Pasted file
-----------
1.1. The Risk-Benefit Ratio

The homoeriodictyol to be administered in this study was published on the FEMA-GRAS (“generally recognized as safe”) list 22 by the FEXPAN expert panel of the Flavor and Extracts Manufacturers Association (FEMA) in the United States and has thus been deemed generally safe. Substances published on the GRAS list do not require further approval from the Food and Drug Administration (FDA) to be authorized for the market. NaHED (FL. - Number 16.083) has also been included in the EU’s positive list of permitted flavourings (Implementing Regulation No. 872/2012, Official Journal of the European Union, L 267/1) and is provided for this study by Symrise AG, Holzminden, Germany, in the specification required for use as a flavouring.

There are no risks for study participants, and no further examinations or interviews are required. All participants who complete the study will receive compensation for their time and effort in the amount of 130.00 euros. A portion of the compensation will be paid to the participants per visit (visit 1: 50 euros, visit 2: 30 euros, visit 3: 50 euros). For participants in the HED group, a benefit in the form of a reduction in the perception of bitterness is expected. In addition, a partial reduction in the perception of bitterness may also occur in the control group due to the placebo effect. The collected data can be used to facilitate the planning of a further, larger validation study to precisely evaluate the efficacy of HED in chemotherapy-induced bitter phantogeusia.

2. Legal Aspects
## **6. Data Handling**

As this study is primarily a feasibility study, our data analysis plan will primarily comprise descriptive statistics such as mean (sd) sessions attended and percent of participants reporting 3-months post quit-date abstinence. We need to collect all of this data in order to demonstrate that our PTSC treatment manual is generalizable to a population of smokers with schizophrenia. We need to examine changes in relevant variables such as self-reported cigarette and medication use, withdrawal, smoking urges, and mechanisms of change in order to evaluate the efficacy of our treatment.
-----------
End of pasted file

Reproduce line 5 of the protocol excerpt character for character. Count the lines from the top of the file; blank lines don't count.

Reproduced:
## **6. Data Handling**